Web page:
O N the twelfth day of the ninth month, I incurred the wrath of the government authorities, and on the tenth day of the tenth month of this year, I am to leave for the province of Sado.
From the beginning, I pursued my studies because I wanted to master Buddhism and attain Buddhahood, and also to save the people to whom I am indebted. It seems to me that on the path to attain Buddhahood it may invariably be when one has done something like lay down ones life that one becomes a Buddha. I think that perhaps it is encountering such difficulties as have already been explained in the sutra being cursed, vilified, attacked with swords and staves, shards and rubble, and banished again and againthat is reading the Lotus Sutra with ones life. My faith springs up all the more, and I am confident about my next existence. If I should die, I will definitely also save each of you.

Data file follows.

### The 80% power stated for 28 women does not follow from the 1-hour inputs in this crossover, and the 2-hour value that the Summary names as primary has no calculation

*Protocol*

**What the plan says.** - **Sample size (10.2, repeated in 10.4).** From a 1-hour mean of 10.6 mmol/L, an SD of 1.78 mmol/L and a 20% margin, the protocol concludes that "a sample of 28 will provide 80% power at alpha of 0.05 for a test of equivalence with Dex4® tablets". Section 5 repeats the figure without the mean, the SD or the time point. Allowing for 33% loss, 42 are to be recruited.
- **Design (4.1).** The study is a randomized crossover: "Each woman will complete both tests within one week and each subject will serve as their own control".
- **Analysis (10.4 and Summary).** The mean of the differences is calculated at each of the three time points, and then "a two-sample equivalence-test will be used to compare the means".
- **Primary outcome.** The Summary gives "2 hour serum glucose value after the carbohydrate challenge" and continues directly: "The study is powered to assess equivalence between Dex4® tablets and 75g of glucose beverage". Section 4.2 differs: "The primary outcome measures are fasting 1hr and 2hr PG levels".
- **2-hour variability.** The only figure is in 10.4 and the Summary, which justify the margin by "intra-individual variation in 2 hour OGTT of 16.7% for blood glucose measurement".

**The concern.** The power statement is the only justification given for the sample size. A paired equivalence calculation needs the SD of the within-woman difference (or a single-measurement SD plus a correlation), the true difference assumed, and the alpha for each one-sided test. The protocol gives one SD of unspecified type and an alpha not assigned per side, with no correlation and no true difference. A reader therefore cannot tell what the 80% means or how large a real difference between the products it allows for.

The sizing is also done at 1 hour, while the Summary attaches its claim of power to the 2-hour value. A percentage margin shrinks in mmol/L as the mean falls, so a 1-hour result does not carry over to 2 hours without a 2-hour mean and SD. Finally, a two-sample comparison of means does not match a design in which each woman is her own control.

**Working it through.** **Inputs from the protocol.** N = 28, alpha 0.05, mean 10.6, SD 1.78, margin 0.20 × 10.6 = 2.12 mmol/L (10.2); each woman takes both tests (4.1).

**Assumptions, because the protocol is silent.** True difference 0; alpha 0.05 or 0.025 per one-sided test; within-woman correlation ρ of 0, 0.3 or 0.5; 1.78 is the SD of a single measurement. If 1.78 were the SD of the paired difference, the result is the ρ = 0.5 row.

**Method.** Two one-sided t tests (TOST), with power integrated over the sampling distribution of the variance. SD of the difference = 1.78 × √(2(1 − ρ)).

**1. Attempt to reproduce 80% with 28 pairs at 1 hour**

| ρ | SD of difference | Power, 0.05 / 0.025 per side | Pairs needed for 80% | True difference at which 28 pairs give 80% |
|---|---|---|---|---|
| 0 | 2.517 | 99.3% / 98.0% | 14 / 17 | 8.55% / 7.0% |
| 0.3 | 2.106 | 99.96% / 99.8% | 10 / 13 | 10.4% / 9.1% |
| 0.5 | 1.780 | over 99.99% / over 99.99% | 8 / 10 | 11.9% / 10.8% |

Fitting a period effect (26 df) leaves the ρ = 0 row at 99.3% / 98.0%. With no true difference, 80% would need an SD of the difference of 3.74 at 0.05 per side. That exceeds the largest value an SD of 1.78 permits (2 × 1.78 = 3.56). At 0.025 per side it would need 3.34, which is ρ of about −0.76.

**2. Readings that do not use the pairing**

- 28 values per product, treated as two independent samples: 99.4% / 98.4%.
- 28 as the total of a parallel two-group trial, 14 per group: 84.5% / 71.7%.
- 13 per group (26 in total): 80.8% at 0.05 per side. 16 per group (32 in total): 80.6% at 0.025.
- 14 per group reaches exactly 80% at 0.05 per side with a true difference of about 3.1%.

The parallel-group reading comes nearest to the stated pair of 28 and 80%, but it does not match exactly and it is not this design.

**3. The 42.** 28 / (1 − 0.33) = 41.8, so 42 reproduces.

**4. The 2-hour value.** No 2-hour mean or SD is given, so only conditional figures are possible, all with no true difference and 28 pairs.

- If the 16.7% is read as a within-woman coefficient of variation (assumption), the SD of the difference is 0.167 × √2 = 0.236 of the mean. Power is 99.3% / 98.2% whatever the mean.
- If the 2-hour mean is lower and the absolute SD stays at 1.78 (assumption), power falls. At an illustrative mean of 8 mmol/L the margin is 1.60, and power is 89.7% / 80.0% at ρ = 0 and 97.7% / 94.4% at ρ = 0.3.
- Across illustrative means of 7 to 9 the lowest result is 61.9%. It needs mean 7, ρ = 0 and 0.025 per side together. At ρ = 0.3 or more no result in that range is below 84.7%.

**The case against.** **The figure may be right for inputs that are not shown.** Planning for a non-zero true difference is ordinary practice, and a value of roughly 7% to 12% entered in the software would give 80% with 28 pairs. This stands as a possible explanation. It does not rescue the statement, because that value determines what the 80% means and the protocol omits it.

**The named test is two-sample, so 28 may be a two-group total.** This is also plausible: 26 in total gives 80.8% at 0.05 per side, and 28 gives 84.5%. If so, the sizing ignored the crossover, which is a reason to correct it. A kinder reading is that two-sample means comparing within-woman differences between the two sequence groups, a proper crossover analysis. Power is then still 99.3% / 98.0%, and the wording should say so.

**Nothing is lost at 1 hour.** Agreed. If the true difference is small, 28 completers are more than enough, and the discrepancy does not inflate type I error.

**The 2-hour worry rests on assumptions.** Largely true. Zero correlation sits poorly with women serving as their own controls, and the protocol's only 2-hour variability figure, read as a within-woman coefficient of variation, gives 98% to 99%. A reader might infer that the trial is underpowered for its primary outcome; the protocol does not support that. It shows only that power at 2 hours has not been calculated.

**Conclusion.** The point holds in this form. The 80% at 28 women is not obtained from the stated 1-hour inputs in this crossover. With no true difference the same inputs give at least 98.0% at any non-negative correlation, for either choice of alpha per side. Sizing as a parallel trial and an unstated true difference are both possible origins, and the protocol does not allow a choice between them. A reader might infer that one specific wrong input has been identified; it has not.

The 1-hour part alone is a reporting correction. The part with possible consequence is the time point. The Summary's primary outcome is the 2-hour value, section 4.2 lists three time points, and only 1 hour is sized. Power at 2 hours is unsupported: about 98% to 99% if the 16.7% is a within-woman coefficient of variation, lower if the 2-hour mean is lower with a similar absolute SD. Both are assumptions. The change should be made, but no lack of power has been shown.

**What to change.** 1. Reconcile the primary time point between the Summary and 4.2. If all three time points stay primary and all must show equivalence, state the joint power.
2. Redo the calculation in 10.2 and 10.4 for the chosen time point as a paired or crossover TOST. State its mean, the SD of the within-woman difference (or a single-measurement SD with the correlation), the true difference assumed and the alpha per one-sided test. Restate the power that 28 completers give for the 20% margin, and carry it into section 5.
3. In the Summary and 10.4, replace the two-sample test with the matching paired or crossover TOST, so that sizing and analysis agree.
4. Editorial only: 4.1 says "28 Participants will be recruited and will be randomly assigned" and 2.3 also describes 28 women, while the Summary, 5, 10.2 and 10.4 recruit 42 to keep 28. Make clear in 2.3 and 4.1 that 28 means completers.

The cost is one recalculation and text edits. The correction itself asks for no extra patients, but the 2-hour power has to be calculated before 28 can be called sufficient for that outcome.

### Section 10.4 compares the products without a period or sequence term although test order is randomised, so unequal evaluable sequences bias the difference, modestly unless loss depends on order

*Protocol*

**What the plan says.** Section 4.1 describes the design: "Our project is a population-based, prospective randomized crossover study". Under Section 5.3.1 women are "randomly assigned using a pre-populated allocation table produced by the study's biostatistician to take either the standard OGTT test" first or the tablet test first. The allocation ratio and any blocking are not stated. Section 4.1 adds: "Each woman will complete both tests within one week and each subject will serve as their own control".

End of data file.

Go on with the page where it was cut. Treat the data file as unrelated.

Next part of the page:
In India a man called the Venerable Aryasimha was beheaded by King Dammira, and Bodhisattva Aryadeva
was murdered by a non-Buddhist. In China, a man named Chu Tao-sheng was banished to a mountain in a place called Su-chou, and the Tripitaka Master Fa-tao was branded on the face and exiled to a place south of the Yangtze River. All these were because of the virtue of the Lotus Sutra, and because of the Buddhist teachings.
Nichiren is the son of a chandala family who lived near the sea in Tojo in Awa Province, in the remote countryside of the eastern part of Japan. How could giving up a body that will decay uselessly for the sake of the Lotus Sutra not be exchanging rocks for gold? None of you should lament for me. Please convey what I have said to the Reverend Dozen-bo, too. I have also thought of writing to the wife of the lord of the manor,1 but because of my present circumstances, she may no longer wish to be reminded of me. Should the opportunity arise, please tell her what I have said.